Sugarbush managers have long needed a guide for determining the stocking of their sugar maple stands. The question is: for desirable sugar maple sap production, how many trees per acre are needed? To provide information about stocking, the USDA Forest Service’s sugar maple sap production project at Burlington, Vermont, has made a regionwide study of the relationships between crown diameter and d.b.h. (diameter breast high) of open-grown sugar maple trees (Acer saccharum Marsh.). We found a strong relationship between crown diameter and d.b.h., and converted these data into stocking guides for various stand-size classes. The stocking guide are based on the assumption that trees with full crowns produce the best sap yields.
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Habitat, physiology, and other background on black maples.
Habitat, physiology, and other background on red maples.
Habitat, physiology, and other background on silver maples.
Habitat, physiology, and other background on sugar maples.
The allocation of nonstructural carbon (NSC) to growth, metabolism and storage remains poorly understood, but is critical for the prediction of stress tolerance and mortality. We used the radiocarbon (14C) Ôbomb spikeÕ as a tracer of substrate and age of carbon in stemwood NSC, CO2 emitted by stems, tree ring cellulose and stump sprouts regenerated followingharvesting in mature red maple trees. We addressed the following questions: which factors influence the age of stemwood NSC?; to what extent is stored vs new NSC used for metabolism and growth?; and, is older, stored NSC available for use?
We compared tree growth and crown condition with soil and foliar elemental composition in 14 sugar maple (Acer saccharum Marsh.) stands in VT, USA, to evaluate if deficiencies or imbalances in cation nutrition were associated with growth and health reductions in native stands. The Till Source Model (TSM) was used to select study sites potentially high or low in calcium (Ca) by predicting the relative Ca concentration of soil parent material derived from glacial till. The TSM successfully identified high or low levels of soil Ca (P = 0.031) and foliar Ca (P = 0.011) among stands.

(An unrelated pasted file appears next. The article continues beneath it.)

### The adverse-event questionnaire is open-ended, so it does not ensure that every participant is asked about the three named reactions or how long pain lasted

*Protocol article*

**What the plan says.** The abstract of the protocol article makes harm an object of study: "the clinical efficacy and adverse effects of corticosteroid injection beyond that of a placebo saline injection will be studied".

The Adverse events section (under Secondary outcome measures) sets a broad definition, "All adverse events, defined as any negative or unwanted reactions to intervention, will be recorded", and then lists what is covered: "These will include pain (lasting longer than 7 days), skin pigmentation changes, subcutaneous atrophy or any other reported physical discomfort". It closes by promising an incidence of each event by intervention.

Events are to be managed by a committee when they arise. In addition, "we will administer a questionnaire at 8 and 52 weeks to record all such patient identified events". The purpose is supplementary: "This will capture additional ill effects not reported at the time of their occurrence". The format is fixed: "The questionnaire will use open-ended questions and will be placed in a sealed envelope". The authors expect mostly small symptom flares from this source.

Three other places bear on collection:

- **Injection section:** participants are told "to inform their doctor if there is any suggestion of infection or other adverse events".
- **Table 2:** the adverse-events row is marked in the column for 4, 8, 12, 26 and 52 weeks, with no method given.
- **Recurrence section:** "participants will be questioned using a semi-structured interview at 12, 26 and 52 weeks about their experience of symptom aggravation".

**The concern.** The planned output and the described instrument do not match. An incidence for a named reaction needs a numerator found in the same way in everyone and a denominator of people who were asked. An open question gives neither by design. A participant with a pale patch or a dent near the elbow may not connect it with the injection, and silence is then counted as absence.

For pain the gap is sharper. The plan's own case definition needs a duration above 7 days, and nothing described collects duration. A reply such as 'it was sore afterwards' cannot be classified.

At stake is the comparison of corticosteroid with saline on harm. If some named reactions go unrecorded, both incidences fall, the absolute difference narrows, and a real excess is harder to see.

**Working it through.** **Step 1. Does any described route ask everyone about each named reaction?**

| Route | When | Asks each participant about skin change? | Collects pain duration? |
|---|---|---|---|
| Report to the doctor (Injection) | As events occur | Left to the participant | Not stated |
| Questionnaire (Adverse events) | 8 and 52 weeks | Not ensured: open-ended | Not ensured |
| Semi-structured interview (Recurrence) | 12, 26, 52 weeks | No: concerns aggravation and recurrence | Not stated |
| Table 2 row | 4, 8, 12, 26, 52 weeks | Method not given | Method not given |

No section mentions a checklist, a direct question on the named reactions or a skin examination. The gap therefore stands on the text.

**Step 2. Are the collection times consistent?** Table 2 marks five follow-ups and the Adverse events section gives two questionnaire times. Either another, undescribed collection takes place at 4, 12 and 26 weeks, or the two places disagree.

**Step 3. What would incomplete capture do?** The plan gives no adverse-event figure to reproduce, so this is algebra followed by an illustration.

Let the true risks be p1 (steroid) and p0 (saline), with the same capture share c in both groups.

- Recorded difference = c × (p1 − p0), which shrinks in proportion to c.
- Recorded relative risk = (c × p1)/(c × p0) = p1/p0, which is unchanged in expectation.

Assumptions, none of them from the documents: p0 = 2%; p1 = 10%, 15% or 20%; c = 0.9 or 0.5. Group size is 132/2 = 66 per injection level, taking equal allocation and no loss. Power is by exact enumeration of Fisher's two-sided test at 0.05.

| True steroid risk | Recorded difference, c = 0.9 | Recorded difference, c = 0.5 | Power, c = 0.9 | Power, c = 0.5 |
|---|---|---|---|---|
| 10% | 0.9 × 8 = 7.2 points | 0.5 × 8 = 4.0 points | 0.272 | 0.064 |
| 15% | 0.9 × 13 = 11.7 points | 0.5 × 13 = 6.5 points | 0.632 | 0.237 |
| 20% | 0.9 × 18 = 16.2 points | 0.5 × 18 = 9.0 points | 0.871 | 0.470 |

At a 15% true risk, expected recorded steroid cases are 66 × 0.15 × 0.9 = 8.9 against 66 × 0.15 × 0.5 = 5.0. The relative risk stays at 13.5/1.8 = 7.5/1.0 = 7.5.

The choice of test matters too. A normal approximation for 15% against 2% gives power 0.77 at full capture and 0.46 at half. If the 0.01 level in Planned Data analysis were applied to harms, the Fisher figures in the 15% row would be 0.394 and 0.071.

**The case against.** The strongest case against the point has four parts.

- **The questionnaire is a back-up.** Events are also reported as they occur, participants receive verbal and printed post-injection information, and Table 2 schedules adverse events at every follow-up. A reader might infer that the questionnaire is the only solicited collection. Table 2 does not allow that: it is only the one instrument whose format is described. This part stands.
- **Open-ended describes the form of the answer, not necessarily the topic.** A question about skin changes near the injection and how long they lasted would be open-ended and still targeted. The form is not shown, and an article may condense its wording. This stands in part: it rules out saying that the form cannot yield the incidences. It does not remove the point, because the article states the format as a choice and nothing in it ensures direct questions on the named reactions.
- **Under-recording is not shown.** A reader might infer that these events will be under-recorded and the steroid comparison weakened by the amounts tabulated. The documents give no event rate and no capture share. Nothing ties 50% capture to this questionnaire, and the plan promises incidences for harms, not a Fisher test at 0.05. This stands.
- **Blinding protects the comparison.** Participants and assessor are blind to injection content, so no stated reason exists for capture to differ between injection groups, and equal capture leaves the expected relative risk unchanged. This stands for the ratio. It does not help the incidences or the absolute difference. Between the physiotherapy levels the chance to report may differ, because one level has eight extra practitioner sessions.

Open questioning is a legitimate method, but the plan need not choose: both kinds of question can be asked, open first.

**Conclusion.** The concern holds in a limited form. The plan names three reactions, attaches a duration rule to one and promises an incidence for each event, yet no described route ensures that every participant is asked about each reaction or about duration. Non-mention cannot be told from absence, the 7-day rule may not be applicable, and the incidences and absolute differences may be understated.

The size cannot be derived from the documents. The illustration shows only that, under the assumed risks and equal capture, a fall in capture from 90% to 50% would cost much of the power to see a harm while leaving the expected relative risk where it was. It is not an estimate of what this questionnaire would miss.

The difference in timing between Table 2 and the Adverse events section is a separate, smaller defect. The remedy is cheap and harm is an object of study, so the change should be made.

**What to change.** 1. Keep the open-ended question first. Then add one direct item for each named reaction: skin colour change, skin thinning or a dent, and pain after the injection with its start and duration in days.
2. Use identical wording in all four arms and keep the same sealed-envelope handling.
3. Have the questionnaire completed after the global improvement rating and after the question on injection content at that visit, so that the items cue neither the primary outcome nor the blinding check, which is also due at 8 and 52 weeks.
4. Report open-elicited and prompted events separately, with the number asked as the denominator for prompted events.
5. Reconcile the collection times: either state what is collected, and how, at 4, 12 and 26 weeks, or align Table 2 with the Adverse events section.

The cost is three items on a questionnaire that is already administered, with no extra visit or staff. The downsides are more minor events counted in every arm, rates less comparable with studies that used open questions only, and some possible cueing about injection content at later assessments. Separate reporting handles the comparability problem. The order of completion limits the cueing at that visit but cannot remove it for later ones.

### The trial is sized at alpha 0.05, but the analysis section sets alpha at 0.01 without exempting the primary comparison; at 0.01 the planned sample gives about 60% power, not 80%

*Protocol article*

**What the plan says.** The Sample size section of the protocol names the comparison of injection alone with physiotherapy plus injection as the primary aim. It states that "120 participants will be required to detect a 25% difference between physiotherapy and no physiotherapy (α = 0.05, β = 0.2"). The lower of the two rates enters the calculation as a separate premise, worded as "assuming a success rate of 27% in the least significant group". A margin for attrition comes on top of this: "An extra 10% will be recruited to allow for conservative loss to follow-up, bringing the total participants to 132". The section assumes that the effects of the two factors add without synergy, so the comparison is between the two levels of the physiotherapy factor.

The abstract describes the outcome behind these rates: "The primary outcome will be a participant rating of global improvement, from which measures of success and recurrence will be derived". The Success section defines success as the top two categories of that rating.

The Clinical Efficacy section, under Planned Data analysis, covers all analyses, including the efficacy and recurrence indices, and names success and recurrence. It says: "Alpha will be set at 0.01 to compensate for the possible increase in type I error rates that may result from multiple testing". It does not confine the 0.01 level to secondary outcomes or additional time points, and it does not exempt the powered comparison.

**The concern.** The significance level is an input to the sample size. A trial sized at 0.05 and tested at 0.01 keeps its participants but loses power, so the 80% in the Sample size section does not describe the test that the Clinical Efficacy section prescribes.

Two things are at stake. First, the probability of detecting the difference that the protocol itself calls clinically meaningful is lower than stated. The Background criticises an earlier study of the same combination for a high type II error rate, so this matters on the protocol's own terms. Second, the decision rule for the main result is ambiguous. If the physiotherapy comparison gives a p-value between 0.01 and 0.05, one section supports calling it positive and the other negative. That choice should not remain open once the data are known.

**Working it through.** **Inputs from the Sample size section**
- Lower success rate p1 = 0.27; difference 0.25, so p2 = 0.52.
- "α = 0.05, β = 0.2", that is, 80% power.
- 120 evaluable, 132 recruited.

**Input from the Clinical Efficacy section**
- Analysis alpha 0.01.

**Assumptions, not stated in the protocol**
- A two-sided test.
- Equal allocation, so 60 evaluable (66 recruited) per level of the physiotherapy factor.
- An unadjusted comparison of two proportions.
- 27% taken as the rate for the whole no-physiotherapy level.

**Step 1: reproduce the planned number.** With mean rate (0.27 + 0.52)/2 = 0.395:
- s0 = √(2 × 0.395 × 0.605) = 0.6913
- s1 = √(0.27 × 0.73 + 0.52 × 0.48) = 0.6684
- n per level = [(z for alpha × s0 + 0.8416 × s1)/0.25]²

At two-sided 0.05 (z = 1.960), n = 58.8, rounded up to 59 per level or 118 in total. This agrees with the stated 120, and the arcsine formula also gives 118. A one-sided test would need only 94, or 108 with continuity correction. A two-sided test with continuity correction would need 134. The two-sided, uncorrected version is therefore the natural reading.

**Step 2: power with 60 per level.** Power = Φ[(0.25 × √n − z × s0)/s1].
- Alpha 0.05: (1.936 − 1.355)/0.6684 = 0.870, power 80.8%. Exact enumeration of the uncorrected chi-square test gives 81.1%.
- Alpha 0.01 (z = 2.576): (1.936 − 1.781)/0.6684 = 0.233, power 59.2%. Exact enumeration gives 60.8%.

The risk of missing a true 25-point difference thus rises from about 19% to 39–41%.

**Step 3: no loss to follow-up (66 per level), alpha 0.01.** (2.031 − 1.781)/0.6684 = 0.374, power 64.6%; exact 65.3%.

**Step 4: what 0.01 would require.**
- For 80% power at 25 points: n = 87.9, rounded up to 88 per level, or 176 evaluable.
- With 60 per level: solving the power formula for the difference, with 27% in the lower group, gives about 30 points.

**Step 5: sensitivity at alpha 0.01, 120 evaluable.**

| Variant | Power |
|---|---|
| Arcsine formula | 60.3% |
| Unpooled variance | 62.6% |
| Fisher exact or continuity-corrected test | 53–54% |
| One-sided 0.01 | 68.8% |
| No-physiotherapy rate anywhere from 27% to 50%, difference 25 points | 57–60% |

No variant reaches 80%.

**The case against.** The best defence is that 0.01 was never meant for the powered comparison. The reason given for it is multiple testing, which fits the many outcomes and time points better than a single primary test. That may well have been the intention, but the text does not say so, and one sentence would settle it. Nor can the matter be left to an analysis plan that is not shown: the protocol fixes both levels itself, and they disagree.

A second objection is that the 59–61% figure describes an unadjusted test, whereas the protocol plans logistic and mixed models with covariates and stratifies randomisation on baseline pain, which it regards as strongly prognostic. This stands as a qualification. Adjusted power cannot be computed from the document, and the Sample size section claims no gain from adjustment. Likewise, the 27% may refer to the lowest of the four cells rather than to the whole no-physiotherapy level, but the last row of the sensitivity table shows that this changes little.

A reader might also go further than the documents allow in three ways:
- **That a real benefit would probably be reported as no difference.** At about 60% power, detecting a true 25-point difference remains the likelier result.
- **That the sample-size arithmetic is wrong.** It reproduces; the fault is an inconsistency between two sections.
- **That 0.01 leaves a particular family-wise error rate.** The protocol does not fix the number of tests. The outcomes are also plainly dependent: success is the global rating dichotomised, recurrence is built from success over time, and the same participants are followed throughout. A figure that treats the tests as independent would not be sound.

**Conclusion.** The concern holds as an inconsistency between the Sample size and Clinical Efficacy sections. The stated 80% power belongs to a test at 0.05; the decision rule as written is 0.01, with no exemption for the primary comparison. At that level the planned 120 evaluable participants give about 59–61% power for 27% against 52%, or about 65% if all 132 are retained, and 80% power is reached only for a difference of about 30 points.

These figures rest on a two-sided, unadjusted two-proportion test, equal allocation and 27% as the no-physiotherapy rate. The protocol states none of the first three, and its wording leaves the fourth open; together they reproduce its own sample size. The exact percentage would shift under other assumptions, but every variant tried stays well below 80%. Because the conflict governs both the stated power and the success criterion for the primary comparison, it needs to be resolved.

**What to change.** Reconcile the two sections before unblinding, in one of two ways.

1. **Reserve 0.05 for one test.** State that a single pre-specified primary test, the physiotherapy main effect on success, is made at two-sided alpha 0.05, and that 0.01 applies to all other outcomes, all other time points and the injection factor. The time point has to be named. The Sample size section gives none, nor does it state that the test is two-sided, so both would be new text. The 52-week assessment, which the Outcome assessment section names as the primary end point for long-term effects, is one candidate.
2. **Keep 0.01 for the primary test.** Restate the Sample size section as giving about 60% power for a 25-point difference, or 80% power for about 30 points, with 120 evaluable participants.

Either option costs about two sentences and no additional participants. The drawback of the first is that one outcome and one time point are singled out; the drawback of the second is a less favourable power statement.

Forests of northeastern North America have been exposed to anthropogenic acidic inputs for decades, resulting in altered cation relations and disruptions to associated physiological processes in multiple tree species, including sugar maple (Acer saccharum Marsh.). In the current study, the impacts of calcium (Ca) and aluminum (Al) additions on mature sugar maple physiology were evaluated at the Hubbard Brook Experimental Forest (Thornton, NH, USA) to assess remediation (Ca addition) or exacerbation (Al addition) of current acidified conditions. Fine root cation concentrations and membrane integrity, carbon (C) allocation, foliar cation concentrations and antioxidant activity, foliar response to a spring freezing event and reproductive ability (flowering, seed quantity, filled seed and seed germination) were evaluated for dominant sugar maple trees in a replicated plot study.
To assess the effect of the ice storm of January 1998 on sugar maple (Acer sacchan~m Marsh.) tree health, starch, and soluble sugars in twigs from two damaged sugarbushes (younger: trees 50-100 years old, and older: trees approximately 200 years old) in northern New York were measured throughout the leafless phase (September 1998 – May 1999). Trees severely damaged by the ice storm exhibited signs of recovery during the first growth season (1998), that is, greater numbers of lateral (epicormic) shoots and increased wood production in the current year growth ring of branches at mid-crown, and high concentrations of starch in the twigs at the time of leaf drop.
This study examines the effects of summer drought on the composition and profiles of cold-season reserve and soluble carbohydrates in sugar maple (Acer saccharum Marsh.) trees (50-100 years old or-200 years old) in which the crowns were nondamaged or damaged by the 1998 ice storm. The overall cold season reserve carbohydrate profiles in twig wood tissue of drought-stressed (DS) trees and non-drought-stressed (NDS) trees were generally similar, although differences were observed in the amount of reserve carbohydrates in DS and NDS trees. The cold-season level of starch stored in DS trees in early autumn in the wood tissue was about one-third to one-fifth that in NDS trees. The cold season sugar content in the DS trees was significantly greater than can be attributed to degradation of stored starch, only.